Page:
In this blog post I describe the discovery of three astronomical objects that were discovered by amateur astronomers, accidentally! The three featured objects in this article are of very different nature. Indeed, one being an asterism, and the other two being a nebula and a variable star!
Calvet 1 – Asterism
During the spring of 2000, amateur astronomer Cyril Calvet (France) decided to scan the rich star fields located within Cygnus constellation using his monture, including an Achromatic lens. During this particular night, Cyril was hoping to observe some of the various catagloued asterisms located within this region of this sky. Among the asterisms he observed, he came across a vast (30′ long) alignment of stars (between V= +8 mag and +11 mag) in the shape of an inversed interrogation mark (see figure 1). Based on the object’s bright and evident nature, he assumed it was an already catalogued asterism. He made a sketch the object and added it to his catalogue of interesting targets. Since then, he and fellow observers had been continuing to observe it repetively during star parties, still assuming it was a known asterism.
Figure 1: Calvet 1 as imaged by its discoverer. Notice the interesting alignment of this group of stars, making it appear similar to an inversed question mark. (c) Cyril Calvet
It wasn’t until 2006, when Xavier Galliegue (France) independently spotted the asterism, that action was taken in order to identify the asterism. Indeed, after looking through Cyril’s comet sketches, Xavier scanned the sky in Cygnus and eventually stubmled upon the asterism, not realizing it corresponded to Cyril’s object found back in 2000. Once the identification was made, Cyril decided to contact experienced asterism discoverer Alexandre Renou (France) for his help. To his surprise, Alexandre could find no mention of this asterism! Philipp Teutch (Austria) confirmed the star group to be uncatalogued, and hence deicded to add it to the Deep Sky Hunters (DSH) database, under the designation DSH J2105.6+4639, or Calvet 1! Due to the morphology of the asterism, Calvet 1 has often been referred to as the “Question Mark”.
Figure 2: Sketch of Calvet 1 made by Cyril in 2006. (c) Cyril Calvet
In images from the Digitalized Sky Survey (see figure 3), the asterism more difficult to distinguish from the background star field. However, once the asterism is spotted, it is difficult to see anything else! 🙂
Note that the most west-maying stars of this asterism are a group of three blue stars, between mag +8 and +10. It is perhaps possible that the two brighter stars are part of a true binary system (based on Gaia DR2 data astrometry), but it is difficult to be sure. Using Gaia DR2, Bruno Alessi (Brazil) found that Calvet 1 could be an open cluster. Note also that Calvet 1 is located only a few degrees north east of the NGC 7000, or the “North America Nebula”!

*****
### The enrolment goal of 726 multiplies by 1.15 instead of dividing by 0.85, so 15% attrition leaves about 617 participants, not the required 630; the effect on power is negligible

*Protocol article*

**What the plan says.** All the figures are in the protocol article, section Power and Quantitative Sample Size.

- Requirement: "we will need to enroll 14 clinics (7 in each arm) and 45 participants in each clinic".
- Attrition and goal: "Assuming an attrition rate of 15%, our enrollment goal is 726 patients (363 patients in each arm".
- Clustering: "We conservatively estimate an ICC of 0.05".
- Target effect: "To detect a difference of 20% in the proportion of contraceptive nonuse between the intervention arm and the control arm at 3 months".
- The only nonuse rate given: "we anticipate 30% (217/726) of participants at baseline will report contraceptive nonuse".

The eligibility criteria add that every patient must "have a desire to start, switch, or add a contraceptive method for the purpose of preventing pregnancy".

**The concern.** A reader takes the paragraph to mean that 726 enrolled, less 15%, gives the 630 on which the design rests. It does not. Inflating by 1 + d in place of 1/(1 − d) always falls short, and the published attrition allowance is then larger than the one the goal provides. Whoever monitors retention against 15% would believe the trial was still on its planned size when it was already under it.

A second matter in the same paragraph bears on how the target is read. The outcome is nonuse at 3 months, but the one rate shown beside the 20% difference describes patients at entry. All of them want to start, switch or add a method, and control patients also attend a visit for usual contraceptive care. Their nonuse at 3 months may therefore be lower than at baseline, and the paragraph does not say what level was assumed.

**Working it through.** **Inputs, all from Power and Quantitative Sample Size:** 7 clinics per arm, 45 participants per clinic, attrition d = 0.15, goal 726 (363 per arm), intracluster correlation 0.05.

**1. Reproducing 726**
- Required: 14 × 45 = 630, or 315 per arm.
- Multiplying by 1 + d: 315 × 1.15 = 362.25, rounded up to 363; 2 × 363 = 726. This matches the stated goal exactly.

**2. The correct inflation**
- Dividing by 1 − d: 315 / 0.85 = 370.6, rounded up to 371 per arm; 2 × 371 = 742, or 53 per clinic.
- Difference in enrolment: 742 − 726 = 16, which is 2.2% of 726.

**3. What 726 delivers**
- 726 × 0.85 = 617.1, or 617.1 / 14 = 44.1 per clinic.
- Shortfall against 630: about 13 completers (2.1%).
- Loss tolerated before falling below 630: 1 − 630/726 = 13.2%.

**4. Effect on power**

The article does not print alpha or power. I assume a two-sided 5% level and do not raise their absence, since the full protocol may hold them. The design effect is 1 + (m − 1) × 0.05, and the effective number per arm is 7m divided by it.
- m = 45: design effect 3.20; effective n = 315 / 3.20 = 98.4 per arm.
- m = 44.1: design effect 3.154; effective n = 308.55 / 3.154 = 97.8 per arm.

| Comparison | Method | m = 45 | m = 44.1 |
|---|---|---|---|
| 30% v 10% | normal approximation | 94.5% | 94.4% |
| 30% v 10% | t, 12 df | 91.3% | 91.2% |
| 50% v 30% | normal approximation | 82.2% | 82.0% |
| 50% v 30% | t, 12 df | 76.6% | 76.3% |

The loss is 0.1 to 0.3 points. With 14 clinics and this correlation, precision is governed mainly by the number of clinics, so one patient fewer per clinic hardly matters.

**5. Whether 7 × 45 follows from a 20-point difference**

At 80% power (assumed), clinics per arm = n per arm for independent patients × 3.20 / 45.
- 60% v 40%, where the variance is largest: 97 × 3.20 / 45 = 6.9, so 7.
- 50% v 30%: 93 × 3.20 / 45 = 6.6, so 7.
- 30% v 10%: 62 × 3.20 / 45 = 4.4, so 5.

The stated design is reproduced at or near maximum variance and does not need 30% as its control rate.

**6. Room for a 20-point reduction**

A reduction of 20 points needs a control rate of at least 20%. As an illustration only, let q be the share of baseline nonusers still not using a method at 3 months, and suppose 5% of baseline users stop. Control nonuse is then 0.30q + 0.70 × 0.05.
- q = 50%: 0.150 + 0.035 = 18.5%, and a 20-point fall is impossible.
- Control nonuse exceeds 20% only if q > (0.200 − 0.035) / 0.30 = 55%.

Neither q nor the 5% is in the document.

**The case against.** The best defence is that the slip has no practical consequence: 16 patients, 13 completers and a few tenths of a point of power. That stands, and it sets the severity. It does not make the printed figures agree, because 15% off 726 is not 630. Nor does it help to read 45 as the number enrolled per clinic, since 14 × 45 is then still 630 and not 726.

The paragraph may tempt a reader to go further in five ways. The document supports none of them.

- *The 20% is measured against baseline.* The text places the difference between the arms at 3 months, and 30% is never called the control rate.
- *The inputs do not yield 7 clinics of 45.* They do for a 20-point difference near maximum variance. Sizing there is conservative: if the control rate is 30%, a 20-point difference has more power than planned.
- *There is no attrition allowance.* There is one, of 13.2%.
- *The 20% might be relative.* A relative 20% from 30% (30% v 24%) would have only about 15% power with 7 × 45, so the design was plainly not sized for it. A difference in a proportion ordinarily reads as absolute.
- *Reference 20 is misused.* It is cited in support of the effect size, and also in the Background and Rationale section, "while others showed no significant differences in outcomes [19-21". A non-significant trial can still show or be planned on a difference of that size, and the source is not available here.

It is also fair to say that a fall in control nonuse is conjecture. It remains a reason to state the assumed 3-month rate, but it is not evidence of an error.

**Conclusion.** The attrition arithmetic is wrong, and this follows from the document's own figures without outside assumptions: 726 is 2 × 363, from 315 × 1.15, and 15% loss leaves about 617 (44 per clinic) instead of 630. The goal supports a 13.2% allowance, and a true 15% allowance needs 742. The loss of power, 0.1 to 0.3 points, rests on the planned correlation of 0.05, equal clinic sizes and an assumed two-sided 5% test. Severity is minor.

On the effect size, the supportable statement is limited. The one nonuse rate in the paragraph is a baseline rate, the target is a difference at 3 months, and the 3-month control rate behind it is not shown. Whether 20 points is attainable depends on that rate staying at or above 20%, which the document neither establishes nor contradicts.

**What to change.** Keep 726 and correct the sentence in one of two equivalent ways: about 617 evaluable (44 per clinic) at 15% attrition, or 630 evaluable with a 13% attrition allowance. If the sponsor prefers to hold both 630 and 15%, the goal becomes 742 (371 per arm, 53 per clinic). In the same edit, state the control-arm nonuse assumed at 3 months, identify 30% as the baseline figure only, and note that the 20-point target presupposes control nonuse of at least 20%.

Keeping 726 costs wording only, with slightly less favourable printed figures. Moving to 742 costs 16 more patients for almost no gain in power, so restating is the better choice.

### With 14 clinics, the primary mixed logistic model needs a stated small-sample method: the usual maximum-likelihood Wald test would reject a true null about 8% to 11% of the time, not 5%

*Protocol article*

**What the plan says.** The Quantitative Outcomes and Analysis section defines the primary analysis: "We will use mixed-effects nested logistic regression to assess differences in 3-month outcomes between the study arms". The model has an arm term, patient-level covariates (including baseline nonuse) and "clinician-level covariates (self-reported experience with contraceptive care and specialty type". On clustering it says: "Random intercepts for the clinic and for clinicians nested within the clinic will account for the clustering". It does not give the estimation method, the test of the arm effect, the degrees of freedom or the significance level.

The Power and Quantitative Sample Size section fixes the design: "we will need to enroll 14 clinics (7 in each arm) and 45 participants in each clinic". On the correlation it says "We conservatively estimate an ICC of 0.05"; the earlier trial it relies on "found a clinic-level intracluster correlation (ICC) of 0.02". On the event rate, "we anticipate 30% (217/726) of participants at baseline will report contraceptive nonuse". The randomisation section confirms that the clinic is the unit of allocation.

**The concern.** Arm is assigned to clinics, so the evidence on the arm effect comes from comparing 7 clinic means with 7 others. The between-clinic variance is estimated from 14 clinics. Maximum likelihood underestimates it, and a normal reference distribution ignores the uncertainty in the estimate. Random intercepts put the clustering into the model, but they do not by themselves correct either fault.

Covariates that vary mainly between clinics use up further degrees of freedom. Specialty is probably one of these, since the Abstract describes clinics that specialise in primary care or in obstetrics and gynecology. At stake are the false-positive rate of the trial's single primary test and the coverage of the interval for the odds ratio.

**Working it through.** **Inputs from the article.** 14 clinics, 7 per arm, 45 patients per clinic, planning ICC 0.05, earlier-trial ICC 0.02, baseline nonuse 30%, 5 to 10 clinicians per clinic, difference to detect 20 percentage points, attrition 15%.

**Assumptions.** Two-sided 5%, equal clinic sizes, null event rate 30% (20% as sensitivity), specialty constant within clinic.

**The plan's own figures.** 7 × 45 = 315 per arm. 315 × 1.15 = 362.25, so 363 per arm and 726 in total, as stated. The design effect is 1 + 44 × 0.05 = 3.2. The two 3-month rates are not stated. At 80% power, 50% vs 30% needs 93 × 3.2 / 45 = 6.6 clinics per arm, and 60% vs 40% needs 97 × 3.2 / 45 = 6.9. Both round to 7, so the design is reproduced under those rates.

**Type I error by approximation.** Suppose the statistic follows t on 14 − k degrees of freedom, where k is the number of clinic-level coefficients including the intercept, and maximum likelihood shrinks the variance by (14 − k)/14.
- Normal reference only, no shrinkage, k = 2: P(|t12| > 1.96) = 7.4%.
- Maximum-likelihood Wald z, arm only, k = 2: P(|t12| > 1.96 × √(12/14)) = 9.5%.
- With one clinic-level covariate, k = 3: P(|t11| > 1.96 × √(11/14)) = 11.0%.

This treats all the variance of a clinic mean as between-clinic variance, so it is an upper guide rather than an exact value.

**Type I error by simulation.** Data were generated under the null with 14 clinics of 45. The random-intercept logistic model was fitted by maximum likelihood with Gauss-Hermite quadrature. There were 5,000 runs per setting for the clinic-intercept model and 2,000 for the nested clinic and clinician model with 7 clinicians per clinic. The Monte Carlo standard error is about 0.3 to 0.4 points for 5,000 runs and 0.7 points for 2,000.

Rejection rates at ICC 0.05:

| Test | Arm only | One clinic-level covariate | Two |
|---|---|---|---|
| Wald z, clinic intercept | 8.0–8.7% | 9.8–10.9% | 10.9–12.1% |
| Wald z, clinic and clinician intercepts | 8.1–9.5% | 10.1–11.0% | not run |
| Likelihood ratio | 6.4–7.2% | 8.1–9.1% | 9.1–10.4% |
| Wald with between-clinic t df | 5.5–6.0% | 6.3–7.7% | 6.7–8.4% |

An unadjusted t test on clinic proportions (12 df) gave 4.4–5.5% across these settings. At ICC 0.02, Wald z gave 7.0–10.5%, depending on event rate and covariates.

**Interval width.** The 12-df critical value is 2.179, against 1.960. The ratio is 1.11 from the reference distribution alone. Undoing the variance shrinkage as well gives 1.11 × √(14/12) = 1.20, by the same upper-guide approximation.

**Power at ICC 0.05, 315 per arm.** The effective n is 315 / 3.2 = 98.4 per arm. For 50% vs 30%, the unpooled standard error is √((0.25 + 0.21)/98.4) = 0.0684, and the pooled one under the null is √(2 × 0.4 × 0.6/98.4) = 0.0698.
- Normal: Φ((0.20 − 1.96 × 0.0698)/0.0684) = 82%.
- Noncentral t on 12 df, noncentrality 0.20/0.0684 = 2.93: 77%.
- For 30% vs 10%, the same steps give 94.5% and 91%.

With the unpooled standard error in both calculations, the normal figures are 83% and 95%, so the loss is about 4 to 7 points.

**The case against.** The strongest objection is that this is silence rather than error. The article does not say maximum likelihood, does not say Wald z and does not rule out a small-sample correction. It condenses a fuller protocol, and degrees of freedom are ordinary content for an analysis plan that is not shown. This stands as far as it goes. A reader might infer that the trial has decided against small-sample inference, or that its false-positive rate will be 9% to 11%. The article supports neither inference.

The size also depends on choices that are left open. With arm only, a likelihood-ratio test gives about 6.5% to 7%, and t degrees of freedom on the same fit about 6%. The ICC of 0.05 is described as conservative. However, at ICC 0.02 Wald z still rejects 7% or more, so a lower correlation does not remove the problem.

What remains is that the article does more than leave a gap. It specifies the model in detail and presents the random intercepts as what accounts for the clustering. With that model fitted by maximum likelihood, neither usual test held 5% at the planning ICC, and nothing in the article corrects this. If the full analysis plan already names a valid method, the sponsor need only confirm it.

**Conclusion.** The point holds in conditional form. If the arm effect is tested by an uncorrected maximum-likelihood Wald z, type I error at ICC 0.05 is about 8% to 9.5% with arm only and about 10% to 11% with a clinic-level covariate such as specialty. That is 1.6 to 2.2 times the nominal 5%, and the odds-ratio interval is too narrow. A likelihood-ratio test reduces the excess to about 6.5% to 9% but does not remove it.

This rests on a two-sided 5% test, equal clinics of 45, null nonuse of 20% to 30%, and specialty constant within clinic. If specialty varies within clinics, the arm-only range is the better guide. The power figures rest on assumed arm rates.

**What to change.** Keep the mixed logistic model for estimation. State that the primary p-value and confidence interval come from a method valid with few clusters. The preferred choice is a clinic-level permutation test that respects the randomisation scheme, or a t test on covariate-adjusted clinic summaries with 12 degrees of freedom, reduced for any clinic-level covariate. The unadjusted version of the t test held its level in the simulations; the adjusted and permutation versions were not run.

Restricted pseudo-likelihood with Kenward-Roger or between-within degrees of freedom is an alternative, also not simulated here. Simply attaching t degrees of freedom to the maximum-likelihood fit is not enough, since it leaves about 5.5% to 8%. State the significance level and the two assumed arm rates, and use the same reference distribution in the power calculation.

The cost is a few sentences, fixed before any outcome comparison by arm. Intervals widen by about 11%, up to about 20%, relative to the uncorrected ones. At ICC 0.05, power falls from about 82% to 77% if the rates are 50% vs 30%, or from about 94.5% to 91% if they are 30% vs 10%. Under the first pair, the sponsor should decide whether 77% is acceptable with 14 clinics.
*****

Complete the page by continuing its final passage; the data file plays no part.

Figure 3: A coloured DSS extract showing Calvet 1. At first glance, the asterism is difficult to spot as it blends easily with the back ground stars in these images. However, when comparing this image with figure 2, it is easily noticeable. Image credit: Skymap.org.
Cyril is an experienced astrophotographer, regularly publishing images of all types of celestial objects, including comets, nebulae, star clusters. More information can be found on his blog: http://astronomiecyrille.over-blog.com/
Mul 1 – Planetary Nebula candidate, Possible Strömgren Sphere
Inspired by an image of the “Necklace nebula” (PN G054.2-03.4) captured by the Hubble Space Telescope (HST), amateur astronomer Lionel Mulato (France) decided to image the same object using his own equipment. He started with an Halpha exposure of PN G054.2-03.4, in November of 2013. In the resulting exposure he quickly noticed a faint and diffuse 2′ sized nebula, only 0.5° distant from PN G054.2-03.4. Despite the excitement, Lionel first reasoned that the nebula could be an artefact. However, this was ruled out when he was able to recover the object in plates from the Digitalized Sky Survey!
Figure 4: Extract of the original Halpha + OIII + OIII (HOO) Wide_field image enabling the discovery of Mul 1. Mul 1 is the red smudge to the left, while the Necklace nebula appears in the upper right quadrant. (c) Lionel Mulato.
Now that Lionel knew the nebula was real, he decided to image the object using an [OIII] filter, to test appearance at that wavelength. Interestingly, the object was completely absent in those (see figure 4 and 5)! As Lionel was unable to identify the object in any online catalogue, he contacted Pascal Le Dû (France), who then suggested he should contact Agnès Acker (France) as it could possibly be considered a planetary nebula candidate. Agnès confirmed the nebula to be unknown, and suggested that it might possibly be a Strömgren sphere rather than Planetary nebula, due to the lack of any obvious OIII signal in his images. Despite this, Agnès designated the nebula as Mul 1 and listed it as a possible Planetary Nebula candidate in the French Database of Planetary Nebula discoveries. Wether the nebula is a Strömgren sphere or a Planetary Nebula, no central star of Mul 1 has been discovered, so far.
Figure 5: Crop of the original discovery image centered on Mul 1. The object’s red colour is due to its strong Halpha emissions (while being absent in OIII). (c) Lionel Mulato